ABB (ABB) $ 18.71 Canadian Solar (CSIQ) $ 20.60 Capstone Turbine (CPST) $ 0.26 Chipotle Mexican Grill (CMG) $ 734.77 Daqo New Energy (DQ) $ 18.24 First Solar (FSLR) $ 51.12 General Electric (GE) $ 28.03 Hannon Armstrong (HASI) $ 19.08 Hanwha SolarOne (HSOL) $ 1.10 iPatch DJ-UBS Coffee (JO) $ 20.97 iPath Pure Beta Coffee (CAFE) $ 14.34 JA Solar (JASO) $ 8.44 Maxwell Technologies (MXWL) $ 6.09 NRG, Inc. (NRG) $ 15.45 NRG Yield, Inc. (NYLD) $ 14.92 Ormat (ORA) $ 36.99 Pattern Energy Group (PEGI) $ 22.50 SolarCity (SCTY) $ 47.11 SunEdison (SUNE) $ 9.16 SunPower (SPWR) $ 25.22 TerraForm Power (TERP) $ 19.81 Tesla (TSLA) $ 226.72 TransAlta Renewables (RNW) $ 11.34 Trina Solar (TSL) $ 10.33 U.S. Geothermal (HTM) $ 0.61 Whole Foods Market (WFM) $ 34.15 Yingli Green Energy (YGE) $ 0.48

Nuclear Power Japan

Will Japan Fire Up It's Nuclear Power Plants Again?

Written by Sam Schrader
Posted April 5, 2012

As summer approaches, Japan has to make a very hard decision: To restart two offline nuclear reactors or leave them alone.

In the wake of the Fukushima disaster, all but one of Japan’s 54 reactors have been offline for months for maintenance checks. Even the one remaining reactor will be shut down for its maintenance on May 5th.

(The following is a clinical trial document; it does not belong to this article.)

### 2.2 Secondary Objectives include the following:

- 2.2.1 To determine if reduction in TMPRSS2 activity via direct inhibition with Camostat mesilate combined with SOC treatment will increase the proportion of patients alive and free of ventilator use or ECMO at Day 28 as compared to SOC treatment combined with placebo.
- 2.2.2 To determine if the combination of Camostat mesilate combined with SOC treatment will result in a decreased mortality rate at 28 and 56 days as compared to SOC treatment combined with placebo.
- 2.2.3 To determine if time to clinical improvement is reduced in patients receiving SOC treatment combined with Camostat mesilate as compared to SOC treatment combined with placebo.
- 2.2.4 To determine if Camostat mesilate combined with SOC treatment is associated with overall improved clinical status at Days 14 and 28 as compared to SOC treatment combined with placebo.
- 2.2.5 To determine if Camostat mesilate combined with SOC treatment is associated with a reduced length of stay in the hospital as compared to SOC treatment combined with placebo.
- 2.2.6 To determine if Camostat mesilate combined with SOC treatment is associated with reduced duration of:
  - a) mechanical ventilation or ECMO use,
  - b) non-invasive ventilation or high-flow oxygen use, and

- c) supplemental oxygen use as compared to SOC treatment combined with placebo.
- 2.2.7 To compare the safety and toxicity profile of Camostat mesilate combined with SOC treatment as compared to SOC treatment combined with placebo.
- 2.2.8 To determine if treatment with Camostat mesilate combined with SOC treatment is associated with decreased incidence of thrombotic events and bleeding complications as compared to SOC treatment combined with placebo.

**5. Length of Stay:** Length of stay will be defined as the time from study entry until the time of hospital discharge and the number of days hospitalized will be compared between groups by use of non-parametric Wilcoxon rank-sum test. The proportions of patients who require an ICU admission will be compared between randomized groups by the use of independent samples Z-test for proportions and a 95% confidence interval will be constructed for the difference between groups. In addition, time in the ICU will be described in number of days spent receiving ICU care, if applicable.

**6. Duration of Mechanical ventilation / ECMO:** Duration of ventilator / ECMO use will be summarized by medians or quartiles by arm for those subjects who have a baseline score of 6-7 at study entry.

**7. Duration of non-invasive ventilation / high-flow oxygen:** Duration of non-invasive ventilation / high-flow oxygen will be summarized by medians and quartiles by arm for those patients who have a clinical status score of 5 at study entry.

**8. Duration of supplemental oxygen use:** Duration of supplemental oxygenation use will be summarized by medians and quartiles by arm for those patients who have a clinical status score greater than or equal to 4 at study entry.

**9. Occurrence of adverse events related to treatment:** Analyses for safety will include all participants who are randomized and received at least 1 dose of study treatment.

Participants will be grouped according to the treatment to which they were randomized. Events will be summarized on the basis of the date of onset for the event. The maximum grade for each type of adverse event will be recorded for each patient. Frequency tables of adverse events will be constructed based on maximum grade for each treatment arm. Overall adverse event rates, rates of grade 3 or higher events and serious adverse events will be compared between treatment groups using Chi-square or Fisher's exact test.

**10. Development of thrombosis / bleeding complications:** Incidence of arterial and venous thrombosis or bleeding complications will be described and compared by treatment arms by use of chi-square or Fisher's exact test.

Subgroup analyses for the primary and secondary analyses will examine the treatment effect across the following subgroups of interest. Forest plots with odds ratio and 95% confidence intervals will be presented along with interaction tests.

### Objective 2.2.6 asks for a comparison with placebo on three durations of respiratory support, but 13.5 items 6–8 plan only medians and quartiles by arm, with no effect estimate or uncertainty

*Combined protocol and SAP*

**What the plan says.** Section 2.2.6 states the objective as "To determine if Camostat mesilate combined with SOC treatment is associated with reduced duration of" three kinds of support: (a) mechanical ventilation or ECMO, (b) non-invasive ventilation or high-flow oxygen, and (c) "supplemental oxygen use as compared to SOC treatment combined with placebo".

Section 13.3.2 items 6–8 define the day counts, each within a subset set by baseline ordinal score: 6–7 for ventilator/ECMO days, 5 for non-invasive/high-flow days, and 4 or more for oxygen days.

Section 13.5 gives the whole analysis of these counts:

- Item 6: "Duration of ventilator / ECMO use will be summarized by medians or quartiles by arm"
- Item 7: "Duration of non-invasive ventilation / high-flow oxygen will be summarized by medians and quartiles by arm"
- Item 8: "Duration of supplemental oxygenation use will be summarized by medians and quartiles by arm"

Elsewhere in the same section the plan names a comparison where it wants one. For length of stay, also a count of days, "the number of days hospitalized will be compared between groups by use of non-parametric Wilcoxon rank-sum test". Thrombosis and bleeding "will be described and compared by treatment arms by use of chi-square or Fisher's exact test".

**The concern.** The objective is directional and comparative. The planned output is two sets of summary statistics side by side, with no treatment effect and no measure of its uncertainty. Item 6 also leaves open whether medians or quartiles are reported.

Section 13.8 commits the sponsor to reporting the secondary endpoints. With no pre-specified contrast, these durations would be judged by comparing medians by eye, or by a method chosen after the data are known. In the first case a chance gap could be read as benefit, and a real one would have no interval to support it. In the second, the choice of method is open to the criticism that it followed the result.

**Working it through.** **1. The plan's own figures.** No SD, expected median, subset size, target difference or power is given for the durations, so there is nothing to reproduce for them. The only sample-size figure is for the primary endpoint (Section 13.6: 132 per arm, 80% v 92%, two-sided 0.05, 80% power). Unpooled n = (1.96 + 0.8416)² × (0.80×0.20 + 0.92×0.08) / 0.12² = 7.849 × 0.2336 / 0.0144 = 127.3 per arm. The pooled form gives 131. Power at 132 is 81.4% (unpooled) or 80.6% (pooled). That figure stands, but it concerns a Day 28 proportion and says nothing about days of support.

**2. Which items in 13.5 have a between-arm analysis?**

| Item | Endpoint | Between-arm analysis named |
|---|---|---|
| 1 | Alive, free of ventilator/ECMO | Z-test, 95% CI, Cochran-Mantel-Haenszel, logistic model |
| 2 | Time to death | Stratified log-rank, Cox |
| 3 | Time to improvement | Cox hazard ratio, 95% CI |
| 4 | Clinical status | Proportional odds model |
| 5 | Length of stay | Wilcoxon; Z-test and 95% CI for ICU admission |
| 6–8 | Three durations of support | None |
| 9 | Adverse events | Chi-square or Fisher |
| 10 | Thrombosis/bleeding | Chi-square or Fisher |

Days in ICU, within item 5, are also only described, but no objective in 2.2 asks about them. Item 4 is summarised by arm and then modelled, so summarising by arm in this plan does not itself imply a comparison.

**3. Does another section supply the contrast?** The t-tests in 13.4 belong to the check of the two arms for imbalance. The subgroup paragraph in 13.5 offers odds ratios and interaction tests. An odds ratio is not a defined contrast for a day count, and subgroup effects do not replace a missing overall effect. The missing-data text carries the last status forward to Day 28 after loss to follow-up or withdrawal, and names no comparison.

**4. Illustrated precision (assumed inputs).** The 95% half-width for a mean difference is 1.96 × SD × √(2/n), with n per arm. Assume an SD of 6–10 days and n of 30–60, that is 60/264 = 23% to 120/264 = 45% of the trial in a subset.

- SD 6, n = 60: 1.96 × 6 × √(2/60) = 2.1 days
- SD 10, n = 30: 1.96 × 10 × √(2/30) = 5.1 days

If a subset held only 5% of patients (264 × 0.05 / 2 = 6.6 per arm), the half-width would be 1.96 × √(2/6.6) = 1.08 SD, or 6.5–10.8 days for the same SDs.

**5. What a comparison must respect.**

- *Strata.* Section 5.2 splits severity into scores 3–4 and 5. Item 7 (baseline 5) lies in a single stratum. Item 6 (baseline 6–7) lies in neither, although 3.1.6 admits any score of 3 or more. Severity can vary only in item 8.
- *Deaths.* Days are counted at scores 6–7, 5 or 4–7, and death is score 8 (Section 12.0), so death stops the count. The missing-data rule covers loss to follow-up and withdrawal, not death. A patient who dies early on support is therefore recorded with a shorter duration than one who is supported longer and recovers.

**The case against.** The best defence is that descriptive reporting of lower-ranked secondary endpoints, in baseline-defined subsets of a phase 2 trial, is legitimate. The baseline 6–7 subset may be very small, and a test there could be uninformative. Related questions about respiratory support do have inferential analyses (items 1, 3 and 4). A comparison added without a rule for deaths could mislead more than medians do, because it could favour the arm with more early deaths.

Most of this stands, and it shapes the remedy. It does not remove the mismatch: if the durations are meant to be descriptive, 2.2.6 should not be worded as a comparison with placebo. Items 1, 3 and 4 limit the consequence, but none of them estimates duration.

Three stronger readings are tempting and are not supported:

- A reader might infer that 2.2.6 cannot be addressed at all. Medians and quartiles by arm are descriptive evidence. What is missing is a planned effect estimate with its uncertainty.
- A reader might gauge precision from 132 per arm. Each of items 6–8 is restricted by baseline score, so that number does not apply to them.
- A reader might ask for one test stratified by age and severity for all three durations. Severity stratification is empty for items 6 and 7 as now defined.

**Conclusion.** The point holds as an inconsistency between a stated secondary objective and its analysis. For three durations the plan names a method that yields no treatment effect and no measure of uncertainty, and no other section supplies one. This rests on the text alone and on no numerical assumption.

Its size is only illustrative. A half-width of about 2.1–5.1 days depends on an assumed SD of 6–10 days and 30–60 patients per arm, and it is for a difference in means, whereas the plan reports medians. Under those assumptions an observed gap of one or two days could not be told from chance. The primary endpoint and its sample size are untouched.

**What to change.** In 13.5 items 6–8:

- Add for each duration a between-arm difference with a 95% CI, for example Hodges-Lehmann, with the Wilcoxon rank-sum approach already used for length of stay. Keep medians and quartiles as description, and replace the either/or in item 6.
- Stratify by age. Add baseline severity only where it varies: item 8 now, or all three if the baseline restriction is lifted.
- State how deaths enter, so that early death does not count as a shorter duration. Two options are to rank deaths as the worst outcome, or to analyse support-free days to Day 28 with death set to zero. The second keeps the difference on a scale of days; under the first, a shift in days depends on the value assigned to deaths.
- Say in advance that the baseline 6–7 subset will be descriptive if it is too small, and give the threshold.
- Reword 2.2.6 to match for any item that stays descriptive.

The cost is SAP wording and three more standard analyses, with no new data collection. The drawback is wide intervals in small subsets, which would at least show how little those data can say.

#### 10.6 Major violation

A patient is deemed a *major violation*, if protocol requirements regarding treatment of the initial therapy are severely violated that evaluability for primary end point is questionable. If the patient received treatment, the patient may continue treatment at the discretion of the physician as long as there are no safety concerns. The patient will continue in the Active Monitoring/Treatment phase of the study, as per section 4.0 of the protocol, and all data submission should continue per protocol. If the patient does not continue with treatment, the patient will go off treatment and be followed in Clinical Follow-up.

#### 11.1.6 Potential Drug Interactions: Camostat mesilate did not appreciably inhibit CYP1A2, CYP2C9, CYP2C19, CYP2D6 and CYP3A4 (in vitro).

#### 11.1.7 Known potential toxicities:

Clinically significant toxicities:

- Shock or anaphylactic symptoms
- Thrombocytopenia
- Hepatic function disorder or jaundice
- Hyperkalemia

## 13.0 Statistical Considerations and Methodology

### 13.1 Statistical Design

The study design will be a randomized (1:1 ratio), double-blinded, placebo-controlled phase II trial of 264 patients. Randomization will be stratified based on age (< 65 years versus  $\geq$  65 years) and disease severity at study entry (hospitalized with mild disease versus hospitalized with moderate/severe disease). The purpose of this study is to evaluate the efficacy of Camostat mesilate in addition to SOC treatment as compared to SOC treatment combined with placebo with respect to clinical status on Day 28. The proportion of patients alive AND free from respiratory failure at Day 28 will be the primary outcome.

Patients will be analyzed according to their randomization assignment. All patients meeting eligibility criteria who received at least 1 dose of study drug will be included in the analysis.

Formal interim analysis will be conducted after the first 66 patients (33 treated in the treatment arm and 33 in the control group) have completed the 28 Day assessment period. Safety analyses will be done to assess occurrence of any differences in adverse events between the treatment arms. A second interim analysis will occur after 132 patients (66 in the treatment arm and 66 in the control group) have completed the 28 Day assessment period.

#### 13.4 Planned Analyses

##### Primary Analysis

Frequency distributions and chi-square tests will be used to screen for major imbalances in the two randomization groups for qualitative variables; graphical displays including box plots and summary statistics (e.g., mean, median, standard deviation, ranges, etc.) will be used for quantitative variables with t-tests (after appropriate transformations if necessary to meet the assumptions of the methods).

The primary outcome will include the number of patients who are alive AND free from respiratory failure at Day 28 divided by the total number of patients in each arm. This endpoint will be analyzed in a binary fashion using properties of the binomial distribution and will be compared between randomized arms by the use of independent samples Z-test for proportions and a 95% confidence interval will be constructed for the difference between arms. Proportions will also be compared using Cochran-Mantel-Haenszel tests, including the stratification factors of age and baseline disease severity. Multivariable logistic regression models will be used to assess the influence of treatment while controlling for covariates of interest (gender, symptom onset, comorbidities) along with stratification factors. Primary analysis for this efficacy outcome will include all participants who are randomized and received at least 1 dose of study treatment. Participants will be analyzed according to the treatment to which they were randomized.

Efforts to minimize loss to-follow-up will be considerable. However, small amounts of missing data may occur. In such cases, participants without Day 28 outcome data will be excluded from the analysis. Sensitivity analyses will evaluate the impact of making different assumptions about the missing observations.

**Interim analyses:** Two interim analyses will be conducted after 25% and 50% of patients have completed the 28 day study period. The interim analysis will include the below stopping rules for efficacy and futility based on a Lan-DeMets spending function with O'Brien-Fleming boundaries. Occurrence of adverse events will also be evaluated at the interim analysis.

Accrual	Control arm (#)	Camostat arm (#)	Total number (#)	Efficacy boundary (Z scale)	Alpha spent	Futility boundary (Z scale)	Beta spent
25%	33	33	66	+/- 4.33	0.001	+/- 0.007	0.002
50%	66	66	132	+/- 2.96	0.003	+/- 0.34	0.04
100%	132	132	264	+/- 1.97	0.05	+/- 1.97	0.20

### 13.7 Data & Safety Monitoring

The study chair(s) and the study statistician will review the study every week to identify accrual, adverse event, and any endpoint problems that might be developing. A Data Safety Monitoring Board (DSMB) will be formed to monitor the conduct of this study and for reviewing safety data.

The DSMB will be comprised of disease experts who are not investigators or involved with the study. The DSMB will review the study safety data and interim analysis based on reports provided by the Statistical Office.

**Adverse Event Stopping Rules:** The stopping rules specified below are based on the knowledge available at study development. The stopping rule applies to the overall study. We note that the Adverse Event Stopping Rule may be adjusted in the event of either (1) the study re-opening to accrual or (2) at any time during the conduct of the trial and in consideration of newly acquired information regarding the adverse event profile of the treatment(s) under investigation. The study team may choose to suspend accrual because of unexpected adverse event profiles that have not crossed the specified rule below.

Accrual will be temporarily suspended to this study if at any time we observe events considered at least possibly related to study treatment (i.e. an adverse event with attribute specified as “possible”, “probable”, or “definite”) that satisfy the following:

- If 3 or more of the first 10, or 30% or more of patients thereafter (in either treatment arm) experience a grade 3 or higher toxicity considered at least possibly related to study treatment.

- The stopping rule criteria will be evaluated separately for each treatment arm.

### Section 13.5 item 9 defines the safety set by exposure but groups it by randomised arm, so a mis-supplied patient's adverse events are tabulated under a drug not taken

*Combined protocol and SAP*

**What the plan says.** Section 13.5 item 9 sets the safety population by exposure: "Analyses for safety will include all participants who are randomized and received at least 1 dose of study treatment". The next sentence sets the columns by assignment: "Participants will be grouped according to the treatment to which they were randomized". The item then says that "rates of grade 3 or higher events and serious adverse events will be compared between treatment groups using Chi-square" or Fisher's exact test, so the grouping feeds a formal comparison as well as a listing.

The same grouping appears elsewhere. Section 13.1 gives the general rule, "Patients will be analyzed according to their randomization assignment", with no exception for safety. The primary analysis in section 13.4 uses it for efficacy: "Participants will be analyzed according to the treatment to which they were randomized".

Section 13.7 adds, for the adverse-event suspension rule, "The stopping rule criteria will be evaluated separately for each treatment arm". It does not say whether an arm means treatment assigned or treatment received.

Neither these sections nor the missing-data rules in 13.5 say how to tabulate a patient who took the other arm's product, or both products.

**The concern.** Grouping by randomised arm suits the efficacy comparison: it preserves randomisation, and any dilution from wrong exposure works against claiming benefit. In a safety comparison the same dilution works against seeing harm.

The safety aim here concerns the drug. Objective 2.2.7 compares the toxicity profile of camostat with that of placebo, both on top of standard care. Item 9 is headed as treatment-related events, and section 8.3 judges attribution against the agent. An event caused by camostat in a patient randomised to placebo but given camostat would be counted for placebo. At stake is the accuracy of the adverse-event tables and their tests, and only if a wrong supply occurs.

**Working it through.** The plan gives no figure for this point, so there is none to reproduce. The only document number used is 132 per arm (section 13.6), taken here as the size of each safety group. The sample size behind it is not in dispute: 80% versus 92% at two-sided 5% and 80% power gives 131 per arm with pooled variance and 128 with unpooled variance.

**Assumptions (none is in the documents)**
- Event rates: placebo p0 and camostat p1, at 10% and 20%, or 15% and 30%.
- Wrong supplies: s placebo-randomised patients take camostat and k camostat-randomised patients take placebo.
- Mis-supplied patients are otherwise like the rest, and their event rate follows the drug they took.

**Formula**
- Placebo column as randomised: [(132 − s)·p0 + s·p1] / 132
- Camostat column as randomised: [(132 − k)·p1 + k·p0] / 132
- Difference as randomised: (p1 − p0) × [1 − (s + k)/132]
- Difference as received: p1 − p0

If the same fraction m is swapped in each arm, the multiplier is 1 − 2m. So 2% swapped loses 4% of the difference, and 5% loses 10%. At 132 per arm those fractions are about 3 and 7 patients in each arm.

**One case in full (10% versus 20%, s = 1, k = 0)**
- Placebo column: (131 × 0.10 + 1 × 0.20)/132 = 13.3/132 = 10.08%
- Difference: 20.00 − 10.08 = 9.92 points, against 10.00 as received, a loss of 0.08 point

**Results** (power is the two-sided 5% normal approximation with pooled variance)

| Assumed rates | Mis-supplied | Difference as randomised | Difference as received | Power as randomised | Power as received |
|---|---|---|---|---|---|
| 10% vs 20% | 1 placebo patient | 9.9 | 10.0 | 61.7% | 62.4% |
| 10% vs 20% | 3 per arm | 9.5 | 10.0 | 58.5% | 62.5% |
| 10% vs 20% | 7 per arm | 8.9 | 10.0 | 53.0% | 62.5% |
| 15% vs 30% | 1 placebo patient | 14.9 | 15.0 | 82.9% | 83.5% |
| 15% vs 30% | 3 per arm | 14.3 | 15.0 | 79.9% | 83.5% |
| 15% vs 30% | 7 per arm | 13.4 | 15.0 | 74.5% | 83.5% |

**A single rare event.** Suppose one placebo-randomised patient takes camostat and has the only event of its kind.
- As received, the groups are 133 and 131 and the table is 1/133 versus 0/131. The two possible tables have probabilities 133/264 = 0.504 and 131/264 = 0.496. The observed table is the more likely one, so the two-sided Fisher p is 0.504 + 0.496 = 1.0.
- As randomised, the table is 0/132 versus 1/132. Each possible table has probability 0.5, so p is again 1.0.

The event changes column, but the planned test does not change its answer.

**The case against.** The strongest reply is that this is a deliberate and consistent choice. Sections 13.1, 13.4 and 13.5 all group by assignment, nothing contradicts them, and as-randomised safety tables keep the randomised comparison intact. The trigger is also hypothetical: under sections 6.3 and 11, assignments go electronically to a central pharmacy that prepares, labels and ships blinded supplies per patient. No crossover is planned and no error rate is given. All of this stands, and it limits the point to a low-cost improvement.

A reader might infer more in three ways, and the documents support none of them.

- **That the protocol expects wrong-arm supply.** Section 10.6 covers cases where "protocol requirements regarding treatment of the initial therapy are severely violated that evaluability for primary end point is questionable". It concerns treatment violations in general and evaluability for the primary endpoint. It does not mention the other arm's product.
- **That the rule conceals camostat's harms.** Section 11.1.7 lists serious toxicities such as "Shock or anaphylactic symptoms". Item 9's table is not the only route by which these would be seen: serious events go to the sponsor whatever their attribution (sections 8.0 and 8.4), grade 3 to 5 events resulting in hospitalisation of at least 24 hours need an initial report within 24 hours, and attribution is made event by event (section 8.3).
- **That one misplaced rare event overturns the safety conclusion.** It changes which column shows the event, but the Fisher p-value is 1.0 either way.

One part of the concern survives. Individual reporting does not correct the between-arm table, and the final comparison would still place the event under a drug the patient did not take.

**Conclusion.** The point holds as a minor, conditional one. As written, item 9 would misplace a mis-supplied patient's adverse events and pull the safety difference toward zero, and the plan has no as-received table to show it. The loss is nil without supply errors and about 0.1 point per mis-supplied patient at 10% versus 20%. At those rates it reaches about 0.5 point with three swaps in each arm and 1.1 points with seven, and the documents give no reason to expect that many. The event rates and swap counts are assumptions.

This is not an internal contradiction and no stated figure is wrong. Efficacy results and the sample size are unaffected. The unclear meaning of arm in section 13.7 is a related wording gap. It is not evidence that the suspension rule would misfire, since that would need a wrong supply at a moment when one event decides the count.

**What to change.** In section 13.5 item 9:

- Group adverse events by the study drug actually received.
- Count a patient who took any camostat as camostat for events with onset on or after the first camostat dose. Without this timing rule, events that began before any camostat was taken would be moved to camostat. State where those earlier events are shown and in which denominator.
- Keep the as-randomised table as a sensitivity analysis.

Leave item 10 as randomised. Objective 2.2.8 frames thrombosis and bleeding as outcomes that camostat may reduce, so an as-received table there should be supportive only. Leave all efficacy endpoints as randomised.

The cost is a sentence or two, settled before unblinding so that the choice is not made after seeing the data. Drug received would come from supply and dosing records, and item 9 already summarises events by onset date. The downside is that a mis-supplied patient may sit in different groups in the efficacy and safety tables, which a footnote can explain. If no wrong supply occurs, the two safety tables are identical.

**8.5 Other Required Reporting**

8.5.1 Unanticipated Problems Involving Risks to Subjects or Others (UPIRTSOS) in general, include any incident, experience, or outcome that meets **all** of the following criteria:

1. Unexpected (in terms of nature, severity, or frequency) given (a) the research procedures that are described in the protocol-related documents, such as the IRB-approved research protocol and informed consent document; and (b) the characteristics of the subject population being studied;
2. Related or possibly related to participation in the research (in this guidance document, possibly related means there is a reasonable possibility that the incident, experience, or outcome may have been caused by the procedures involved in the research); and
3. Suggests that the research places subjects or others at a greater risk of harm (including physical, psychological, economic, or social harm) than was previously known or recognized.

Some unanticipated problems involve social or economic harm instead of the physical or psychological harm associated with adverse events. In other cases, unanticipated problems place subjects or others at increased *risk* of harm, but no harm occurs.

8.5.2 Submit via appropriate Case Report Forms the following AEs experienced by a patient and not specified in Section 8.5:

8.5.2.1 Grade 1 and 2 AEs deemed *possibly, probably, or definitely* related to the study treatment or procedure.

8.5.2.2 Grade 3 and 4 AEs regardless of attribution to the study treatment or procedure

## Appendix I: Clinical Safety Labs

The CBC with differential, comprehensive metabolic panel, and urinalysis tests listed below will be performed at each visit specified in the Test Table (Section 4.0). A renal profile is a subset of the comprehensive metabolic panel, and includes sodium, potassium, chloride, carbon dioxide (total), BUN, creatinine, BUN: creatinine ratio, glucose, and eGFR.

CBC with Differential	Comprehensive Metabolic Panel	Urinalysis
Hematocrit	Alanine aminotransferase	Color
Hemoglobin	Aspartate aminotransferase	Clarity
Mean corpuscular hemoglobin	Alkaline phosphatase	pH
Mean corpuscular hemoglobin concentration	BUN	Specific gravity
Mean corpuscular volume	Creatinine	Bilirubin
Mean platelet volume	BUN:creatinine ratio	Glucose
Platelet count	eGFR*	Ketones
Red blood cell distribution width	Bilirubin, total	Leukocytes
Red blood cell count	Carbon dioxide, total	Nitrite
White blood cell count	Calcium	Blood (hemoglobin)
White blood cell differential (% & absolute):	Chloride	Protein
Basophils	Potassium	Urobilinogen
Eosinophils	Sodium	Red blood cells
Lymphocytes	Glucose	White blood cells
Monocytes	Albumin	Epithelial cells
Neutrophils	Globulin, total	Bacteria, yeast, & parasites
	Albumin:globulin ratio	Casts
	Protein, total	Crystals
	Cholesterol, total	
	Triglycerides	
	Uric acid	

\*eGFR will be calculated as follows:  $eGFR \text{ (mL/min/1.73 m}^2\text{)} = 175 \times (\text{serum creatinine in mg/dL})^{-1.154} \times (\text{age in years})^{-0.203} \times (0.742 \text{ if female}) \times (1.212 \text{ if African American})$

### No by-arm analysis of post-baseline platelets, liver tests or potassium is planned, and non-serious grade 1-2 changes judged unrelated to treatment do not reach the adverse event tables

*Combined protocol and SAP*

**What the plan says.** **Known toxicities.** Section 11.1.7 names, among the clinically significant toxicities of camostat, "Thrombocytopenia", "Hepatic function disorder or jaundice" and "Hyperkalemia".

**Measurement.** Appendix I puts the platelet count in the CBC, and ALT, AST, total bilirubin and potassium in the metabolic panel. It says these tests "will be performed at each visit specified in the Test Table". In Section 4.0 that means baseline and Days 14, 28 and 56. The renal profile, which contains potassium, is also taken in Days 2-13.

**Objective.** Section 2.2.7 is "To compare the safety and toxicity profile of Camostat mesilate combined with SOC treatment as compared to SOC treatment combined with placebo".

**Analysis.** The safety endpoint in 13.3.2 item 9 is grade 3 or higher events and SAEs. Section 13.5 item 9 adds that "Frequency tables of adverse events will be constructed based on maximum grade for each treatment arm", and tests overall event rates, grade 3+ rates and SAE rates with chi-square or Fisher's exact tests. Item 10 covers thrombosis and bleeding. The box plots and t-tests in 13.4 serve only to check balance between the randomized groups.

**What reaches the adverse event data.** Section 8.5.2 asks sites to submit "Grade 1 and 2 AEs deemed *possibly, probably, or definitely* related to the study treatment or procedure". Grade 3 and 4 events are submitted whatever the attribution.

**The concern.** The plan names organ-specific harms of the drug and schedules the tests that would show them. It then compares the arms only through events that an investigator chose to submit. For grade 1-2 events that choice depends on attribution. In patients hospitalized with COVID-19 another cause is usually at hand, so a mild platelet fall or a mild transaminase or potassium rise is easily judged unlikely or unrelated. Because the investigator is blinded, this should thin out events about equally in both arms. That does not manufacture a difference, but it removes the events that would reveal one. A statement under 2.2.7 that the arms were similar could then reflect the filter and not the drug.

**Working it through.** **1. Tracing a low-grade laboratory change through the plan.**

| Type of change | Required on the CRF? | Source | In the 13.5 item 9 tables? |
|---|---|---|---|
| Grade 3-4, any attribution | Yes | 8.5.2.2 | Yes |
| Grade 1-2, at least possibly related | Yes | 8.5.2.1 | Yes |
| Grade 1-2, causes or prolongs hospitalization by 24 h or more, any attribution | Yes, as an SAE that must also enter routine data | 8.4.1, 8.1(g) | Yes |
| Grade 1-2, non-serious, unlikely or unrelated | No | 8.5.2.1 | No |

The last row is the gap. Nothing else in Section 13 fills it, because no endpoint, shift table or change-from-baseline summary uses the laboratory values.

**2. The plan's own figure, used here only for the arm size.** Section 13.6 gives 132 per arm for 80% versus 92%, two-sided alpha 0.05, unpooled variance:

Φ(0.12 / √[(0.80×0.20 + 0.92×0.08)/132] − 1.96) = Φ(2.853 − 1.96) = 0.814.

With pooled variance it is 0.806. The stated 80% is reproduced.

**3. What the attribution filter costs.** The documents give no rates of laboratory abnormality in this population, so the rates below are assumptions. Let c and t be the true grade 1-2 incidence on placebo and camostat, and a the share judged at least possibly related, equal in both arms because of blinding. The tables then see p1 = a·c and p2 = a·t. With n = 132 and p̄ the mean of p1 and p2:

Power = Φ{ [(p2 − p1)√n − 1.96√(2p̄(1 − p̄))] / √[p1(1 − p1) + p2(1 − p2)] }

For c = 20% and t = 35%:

Prime Minister Yoshihiko Noda has not made any decision yet, but it has to be made soon. The reactors, numbers 3 and 4 at the Kansai Electric Power Co’s Ohi plant, are ready to go. Each of the reactors has undergone government-imposed, computer simulated stress tests and have passed them all.

The restarting of the reactors could also help ease the burden of Japan’s imports of liquefied natural gas, which has exceeded 51.8 million metric tons. By turning on the reactors, Japan would consume 2 million metric tons of liquefied gas less annually. In addition, Japan has consumed 150% more in crude oil in the past year. All of this is because Japan got 30% of its power from nuclear before Fukushima.

However, more concerns have been raised about the safety of Japan’s nuclear power plants after two official studies released this past weekend said much higher waves could hit than previously predicted.

This, combined with recent reports about the hazardous cleanup process at Fukushima and the instability of the three offline reactors there, make the Noda administration’s decision that much more difficult. With the summer months looming, Noda’s decision will be one he has to make soon, but one that should not be made hastily.

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